“Don’t run,” he said. I didn’t.

Three cowboys escorted me from my house and out to the driveway. Kids from the neighborhood circled out front on their bikes or sat on our lawn watching.


The cowboys used sheep shears to remove most of my hair – all but a strip of bangs in front, a tail in back, and a circular tuft on top.

My dad, who would soon take a job with the Texas prison system (no joke), took some mugshots so I’d never forget the day. Like I could.

Decades before, the seniors on the football team began the tradition by shaving a “T” for “Tyler” into the heads of freshman players – a “rite of passage” that, in wussier states like Vermont or California, would be called hazing.

By the time I was a ninth grader at Robert E. Lee High School, all Seniors, not just ball players, could shave the head of any freshman. And though the practice was still called T-ing there were no T’s involved. Instead, a kid might walk away with a “Bozo” – hairy around the edges, smooth on top. Or “mange” – random gouges of hair taken out at random intervals all over.

I was both horrified and honored to be T-ed by my girlfriend’s big brother and his 4-H friends that day. On the one hand, it meant looking like an idiot for a week, at which point I was allowed to shave all the hair on my head and go to the big dance looking like slightly less of an idiot. But still, I had to go to the first formal dance of my high school life looking like I’d just stumbled out of Auschwitz in a tuxedo.

It was an honor to be T’ed though because it meant Seniors actually knew I existed. ย A freshman boy would never cop to it, but walking around with a vandalized head was a reward of sorts, proof that he was known to someone presumably cooler, someone with sheep shears.

My sister-in-law Kathy gave me the do that got mentioned in almost every review of my first album. Then she moved on to bigger and better jobs, cutting hair for Thirty Rock, and Cristie Brinkley, and Diesel models, guests on Conan O’Brien, the cast of One Life To Live and The Sisterhood Of The Traveling Pants and the stuntmen of Dukes of Hazard and, last and certainly least, Beerfest. Then she left Manhattan to be a missionary of hip to the burbs of Houston.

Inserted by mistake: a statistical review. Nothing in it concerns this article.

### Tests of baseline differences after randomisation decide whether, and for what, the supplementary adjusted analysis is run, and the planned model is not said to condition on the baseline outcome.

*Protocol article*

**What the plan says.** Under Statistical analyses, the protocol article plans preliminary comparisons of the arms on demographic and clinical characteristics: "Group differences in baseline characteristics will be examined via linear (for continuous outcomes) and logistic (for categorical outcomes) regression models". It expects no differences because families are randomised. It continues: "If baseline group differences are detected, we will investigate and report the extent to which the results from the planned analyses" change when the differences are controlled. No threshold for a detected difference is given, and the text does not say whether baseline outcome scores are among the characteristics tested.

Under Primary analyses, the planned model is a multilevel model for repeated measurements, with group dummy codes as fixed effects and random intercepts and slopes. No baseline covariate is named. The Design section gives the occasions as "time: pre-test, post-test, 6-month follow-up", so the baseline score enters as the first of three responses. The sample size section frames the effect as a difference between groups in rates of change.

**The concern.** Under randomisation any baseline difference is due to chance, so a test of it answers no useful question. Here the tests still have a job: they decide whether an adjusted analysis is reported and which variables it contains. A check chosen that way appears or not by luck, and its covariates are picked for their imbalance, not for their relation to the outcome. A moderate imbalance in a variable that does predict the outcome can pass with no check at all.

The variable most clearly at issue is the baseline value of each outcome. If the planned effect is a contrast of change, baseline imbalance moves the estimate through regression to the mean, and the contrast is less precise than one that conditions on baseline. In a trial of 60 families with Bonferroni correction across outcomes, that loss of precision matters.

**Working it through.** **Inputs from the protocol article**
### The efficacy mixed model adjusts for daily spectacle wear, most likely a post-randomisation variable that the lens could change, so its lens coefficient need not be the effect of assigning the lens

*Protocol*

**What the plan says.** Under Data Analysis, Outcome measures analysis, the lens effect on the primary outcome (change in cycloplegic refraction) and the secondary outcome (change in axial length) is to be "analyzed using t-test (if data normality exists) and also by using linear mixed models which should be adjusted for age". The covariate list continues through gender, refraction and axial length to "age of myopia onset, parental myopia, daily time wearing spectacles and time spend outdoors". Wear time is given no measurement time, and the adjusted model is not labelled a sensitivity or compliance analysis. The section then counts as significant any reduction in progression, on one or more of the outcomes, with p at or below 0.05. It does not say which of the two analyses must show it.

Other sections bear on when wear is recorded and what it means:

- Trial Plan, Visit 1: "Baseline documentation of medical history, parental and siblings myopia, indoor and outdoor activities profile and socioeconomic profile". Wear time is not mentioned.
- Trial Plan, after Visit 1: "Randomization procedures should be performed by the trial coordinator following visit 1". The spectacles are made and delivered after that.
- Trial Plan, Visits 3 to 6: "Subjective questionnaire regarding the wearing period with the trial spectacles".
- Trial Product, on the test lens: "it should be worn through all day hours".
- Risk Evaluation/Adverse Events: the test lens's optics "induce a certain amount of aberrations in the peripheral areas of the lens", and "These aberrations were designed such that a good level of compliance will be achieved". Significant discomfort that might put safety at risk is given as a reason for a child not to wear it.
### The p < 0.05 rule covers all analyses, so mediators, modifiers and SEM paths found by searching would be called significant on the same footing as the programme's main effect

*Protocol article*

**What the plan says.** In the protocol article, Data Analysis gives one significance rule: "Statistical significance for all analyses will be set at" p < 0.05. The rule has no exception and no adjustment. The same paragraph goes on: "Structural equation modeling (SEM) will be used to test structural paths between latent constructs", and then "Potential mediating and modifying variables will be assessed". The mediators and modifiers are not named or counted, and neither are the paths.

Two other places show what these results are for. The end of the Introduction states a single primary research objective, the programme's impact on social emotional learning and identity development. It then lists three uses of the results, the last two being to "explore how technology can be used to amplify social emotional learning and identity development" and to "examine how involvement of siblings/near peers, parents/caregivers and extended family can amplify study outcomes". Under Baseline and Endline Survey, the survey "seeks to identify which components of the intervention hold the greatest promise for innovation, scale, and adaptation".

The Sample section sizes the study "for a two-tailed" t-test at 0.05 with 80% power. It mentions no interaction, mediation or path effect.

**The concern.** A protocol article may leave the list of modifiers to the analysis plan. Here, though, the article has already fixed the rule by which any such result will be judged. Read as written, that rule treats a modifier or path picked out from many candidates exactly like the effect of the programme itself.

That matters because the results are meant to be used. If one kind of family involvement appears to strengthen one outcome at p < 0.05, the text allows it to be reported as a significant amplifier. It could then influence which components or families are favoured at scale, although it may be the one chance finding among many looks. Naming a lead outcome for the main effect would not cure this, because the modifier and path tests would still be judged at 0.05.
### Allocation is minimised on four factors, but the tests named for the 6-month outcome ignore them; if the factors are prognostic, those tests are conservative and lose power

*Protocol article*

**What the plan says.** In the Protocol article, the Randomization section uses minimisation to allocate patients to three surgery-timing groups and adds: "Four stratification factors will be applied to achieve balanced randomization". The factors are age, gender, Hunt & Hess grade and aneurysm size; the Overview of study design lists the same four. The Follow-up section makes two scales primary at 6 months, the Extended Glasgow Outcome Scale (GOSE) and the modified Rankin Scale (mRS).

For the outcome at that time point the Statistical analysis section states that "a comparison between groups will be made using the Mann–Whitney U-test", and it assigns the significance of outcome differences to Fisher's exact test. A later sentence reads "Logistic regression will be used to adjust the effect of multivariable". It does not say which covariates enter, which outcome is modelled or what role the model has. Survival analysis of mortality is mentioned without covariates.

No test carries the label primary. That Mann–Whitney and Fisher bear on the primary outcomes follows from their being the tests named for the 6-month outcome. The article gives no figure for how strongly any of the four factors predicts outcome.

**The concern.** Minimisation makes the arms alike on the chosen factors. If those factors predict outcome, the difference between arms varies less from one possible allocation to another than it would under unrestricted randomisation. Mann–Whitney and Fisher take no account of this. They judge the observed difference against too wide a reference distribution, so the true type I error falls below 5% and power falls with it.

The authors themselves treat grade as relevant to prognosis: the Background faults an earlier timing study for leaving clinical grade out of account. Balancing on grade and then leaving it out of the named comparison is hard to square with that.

Kathy came to Tennessee this week to visit her sister Amy – still recovering from numerous eye operations and procedures – and doled out her services to the entire Nashville branch of theย family. Becky and Amy got some color. The kids got trims. But she saved the shears for me.


I’m both horrified and honored by what’s happened.

Horrified because the haircut Kathy has given me is much cooler than I actually am. As my brother-in-law Brian put it so well yesterday: “Does Kathy know you drive a minivan?”

Then there are the reactions of the kids. Twelve year-old boys say my new haircut is “rad” and “wicked” but little girls ask, “What did you do to your head, Uncle Shaun? Is it going to stay that way?” Do I want my head to be a distressing mystery to small children and the envy of tween boys?

I’m also honored though, because when Kathy saw a guy with cool hair in an airport – a good fifteen years younger than me – she said to herself, “This haircut would be perfect for Shaun!” And then flew to my house and told me not to run.

I may shave my head in a week. But for now, it just feels good to be thought of by the cool kid with shears.